Emergency House for Refugees in Chiang Mai
May 1, 2007
In 2007, there were 150,000 camp based refugees and around 2 million other people from Burma trying to survive in Thailand. Many of those who were outside the camp system had great difficulty accessing health care, especially for serious conditions or for mental health support. This emergency house provided shelter, food, counseling and self-help activities for these vulnerable refugees.
This project offered emergency accommodation and support for vulnerable Burmese refugees aged between 0 – 60 years requiring medical care usually for a period of approximately 1 month. During this time refugees were also provided with personal development opportunities, including training in Thai language, sewing and computer, health issues, refugee rights including the refugee worker registration process, women’s rights, government policies and community activities to increase self-esteem and confidence.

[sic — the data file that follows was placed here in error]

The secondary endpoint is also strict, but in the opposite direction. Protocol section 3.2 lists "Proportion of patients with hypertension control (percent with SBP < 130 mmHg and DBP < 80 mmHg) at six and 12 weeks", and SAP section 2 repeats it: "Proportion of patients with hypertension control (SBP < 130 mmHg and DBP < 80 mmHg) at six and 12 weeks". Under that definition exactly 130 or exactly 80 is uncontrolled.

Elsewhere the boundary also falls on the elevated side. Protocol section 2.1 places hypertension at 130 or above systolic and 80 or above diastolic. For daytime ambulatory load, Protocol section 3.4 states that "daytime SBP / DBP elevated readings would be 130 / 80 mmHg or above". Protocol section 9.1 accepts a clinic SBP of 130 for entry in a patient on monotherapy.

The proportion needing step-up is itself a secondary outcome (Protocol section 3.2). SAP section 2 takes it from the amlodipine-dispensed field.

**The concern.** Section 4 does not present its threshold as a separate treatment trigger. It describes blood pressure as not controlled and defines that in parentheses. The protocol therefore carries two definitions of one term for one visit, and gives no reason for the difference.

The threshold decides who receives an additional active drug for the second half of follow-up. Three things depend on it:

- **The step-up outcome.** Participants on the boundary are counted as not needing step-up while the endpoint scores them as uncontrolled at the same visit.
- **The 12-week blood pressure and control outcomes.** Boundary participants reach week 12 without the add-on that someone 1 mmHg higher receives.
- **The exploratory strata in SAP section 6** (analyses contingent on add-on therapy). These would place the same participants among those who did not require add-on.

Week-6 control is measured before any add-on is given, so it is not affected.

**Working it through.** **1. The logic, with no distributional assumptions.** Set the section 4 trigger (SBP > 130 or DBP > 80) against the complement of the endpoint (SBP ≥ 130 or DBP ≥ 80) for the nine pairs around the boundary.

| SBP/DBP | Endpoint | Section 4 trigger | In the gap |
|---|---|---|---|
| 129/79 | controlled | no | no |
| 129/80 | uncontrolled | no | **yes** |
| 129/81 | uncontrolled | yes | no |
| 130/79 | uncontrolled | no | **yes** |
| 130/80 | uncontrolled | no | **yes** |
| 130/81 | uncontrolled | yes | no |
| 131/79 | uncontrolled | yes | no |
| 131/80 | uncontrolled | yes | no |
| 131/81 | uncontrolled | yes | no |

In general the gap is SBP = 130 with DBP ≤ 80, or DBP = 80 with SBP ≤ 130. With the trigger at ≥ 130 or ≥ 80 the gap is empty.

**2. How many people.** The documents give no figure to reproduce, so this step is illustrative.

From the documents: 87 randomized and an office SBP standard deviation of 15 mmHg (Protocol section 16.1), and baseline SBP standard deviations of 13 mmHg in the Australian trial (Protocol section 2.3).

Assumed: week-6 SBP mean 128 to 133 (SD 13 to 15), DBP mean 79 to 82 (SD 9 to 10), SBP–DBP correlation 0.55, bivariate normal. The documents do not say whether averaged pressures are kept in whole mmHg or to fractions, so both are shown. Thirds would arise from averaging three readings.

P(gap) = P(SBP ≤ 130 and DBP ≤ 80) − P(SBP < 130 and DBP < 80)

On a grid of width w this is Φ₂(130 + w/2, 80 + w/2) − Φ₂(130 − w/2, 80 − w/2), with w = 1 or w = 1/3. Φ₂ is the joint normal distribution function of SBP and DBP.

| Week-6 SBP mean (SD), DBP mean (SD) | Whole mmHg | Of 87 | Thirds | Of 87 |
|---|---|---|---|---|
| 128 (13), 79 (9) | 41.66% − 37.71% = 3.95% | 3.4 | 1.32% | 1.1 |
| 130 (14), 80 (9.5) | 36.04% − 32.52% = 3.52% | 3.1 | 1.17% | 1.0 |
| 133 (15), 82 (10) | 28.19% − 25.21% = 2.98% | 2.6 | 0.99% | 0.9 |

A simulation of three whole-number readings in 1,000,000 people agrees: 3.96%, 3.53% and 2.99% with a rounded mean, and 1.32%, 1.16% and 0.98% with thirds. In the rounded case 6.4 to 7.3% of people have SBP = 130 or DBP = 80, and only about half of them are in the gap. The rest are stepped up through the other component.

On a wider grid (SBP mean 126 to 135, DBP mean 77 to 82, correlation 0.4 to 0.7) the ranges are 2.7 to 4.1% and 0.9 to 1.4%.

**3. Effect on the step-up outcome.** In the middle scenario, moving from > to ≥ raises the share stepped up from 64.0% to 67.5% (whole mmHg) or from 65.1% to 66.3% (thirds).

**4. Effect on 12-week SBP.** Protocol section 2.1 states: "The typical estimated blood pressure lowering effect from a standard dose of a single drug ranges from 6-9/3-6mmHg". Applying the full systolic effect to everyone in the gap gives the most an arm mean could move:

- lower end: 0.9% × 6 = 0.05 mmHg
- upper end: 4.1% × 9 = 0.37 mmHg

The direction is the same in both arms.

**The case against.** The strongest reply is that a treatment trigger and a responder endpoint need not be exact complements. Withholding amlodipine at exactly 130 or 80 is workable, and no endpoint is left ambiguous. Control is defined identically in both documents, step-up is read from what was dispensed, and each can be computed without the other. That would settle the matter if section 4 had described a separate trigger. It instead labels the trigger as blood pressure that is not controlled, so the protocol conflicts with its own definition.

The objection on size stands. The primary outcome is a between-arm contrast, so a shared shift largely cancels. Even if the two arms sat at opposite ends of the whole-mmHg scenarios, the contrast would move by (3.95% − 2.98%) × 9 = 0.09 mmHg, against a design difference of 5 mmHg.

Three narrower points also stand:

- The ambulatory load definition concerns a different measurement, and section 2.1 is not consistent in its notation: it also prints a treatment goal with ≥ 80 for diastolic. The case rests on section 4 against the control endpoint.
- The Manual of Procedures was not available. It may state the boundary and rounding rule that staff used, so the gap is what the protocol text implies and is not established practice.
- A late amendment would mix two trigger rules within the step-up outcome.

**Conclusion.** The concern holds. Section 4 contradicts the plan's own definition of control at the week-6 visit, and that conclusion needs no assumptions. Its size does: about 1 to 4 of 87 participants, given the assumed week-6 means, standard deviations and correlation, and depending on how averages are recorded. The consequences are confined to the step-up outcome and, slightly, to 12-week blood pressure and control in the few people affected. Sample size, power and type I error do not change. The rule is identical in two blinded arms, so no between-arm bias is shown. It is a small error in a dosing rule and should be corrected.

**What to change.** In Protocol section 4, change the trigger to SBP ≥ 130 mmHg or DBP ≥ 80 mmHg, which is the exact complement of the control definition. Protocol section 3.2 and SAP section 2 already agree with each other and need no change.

The house was situated in Chiang Mai within reasonable distance from the hospital. There were two sections, one for men and one for women. At any given time, there are between 20 – 40 residents at the house, staying for a month on average.
The house provided care for people from Burma with a wide array of health conditions, of which the most common are:
- HIV positive people
- Pregnant women
- Babies with birth defects
- Children and adults with disabilities (genetic, as result of road accidents, accidents in refugee camps, land mines, accidents at work)
- Victims of domestic violence, sexual abuse
- People with mental health disorders
- People with heart disease
During the year 2007-2008, 323 migrants (152 women, 171 men) were provided with assistance at hospitals in Chiang Mai, and 149 patients (52 women, 90 men) stayed at the emergency house. The patients were referred from other MAP projects as well as other projects connected to the Mae Tao Clinic. The patients took care of each other, the house, and organized activities (ex. a visit to a local park).
Three volunteer training sessions were held during this program, and 34 migrants (10 women, 24 men) assisted this project by providing: translation, counselling, spreading information, and helping with transportation. The regular trainings offered a place to learn and to discuss experiences or problems encountered during work. In addition, MAP assisted families to arrange funerals, and used the radio to inform the community of health issues.